Though this book is hardly of the calibur of Huckleberry Finn, it returns to the more lighthearted line in The Adventures of Tom Sawyer.
litgirl
There are strong elements of steampunk in this, which is doubly wonderful because it was actually written during that very same period.
Ian T. Healy

Most Helpful Customer Reviews

14 of 15 people found the following review helpful By Daren Henry Wilkerson on June 5, 1999
Format: Mass Market Paperback
If you really want to sink your teeth into three of Mark Twain's greatest characters, read this book. I actually prefer it over Tom Sawyer and Huckleberry Finn. Twain went much deeper in defining the characters; Tom thinks he knows everything and loves to argue, Huck takes everything literally and loves to argue back, and Jim is well. . . Jim! I will say this: If anyone has ever found the portrayal of Jim offensive, it's no different here, but I'm assuming that if you're considering reading this, you must have enjoyed the other two books. So, what are you waiting for, read it!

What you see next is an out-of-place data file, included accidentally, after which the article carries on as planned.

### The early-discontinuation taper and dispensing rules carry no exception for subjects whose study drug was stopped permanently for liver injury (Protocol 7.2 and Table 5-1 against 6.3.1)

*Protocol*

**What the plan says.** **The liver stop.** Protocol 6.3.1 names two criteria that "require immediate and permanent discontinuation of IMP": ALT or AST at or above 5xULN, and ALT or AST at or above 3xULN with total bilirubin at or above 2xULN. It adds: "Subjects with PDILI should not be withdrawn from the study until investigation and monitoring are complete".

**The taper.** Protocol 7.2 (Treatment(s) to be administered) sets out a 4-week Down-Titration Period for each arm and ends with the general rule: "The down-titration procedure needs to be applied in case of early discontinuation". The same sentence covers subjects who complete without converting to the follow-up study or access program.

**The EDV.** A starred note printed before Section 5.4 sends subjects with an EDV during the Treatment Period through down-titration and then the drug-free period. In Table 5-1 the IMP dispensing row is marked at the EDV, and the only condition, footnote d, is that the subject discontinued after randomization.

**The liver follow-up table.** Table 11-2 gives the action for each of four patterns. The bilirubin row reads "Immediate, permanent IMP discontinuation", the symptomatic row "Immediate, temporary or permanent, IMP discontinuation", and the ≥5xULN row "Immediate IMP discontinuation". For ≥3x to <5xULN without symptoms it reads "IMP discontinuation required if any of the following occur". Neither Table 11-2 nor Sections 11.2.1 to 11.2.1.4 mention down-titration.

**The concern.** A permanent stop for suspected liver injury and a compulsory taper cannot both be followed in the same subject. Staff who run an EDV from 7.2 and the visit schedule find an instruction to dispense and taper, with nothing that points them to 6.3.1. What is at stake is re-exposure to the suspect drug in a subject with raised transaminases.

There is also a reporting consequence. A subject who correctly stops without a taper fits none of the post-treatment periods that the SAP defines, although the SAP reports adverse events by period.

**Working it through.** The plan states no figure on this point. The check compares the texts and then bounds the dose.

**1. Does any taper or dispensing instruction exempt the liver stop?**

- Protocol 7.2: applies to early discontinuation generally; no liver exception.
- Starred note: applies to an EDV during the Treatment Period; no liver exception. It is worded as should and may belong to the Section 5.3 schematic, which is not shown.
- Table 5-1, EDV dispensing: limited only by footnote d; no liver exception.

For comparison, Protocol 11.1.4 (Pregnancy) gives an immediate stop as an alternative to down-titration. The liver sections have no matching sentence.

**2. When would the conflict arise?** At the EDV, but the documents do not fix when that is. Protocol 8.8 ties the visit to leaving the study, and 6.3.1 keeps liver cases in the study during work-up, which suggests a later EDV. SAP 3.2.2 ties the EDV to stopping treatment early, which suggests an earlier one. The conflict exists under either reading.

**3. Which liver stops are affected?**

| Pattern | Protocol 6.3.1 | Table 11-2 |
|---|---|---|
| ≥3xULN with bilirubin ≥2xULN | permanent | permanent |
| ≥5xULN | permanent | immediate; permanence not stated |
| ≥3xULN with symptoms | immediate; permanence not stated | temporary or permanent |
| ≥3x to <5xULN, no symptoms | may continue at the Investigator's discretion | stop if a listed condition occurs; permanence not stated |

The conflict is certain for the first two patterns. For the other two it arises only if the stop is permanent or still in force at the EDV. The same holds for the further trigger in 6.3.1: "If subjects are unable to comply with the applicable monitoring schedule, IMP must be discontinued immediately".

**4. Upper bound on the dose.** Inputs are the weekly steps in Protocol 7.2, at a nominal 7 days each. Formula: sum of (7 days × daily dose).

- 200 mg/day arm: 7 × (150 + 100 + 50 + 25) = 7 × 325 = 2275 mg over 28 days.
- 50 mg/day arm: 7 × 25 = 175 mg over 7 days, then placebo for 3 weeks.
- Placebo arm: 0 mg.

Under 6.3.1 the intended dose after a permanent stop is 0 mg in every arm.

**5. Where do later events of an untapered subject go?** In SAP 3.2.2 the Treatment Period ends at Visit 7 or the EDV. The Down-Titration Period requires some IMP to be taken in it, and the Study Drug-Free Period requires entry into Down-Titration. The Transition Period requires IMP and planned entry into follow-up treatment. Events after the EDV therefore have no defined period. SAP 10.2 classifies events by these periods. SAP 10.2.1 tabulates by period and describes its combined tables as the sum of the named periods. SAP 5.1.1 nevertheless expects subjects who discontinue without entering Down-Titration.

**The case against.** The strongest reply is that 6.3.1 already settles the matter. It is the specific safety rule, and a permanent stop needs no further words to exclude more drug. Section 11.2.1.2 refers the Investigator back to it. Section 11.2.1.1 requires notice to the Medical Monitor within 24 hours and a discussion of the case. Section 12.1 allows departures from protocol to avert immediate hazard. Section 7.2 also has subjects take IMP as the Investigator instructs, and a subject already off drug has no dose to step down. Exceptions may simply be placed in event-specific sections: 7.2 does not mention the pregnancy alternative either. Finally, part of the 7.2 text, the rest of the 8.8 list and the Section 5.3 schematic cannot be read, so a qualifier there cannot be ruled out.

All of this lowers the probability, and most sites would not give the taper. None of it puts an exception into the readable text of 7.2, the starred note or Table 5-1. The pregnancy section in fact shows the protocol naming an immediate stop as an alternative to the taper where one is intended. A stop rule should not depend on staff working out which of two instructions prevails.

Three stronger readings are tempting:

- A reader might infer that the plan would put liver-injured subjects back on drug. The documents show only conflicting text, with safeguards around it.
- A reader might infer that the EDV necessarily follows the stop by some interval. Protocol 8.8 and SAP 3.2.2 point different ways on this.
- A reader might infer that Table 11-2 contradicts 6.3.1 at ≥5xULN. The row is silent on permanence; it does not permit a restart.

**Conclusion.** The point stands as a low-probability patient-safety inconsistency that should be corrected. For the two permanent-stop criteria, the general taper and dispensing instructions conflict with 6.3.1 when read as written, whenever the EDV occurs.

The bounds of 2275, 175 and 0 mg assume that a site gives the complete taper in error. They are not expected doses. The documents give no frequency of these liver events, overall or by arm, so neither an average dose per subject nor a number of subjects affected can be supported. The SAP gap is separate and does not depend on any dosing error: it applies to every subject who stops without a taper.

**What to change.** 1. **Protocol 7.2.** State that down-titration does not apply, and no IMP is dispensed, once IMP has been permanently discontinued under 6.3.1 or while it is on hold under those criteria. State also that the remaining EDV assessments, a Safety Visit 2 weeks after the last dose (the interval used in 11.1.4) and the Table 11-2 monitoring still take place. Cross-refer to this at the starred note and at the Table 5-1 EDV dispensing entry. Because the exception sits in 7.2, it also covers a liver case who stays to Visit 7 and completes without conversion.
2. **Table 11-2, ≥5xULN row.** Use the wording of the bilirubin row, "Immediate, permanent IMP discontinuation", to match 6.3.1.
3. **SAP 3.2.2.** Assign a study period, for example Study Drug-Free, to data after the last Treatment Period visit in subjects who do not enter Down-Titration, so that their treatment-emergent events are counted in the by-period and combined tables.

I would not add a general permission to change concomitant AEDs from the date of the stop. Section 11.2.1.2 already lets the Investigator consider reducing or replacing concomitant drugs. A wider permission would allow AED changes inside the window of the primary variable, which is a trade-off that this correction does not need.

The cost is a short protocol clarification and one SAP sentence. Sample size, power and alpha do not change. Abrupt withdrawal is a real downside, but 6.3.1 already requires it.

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10 of 12 people found the following review helpful By Plume45 on April 19, 1998
Format: Mass Market Paperback
This book picks up right after the hullaballo has died down from Tom and Huck's triumphal return. Tom kinda craves notoriety as he competes for the unofficial title of Hannibal's First Traveler. Then Tom, Huck and Jim are accidentally kidnapped by a mad inventor and go sailing off in a hot-air balloon. They eventually find themselves adrift over the Atlantic Ocean but when they sight land, it is not Europe! This book is told with youthful zest and slangy vocabulary by an admiring Huck in the first person, so that he can praise Tom's leadership skills and powers of argument!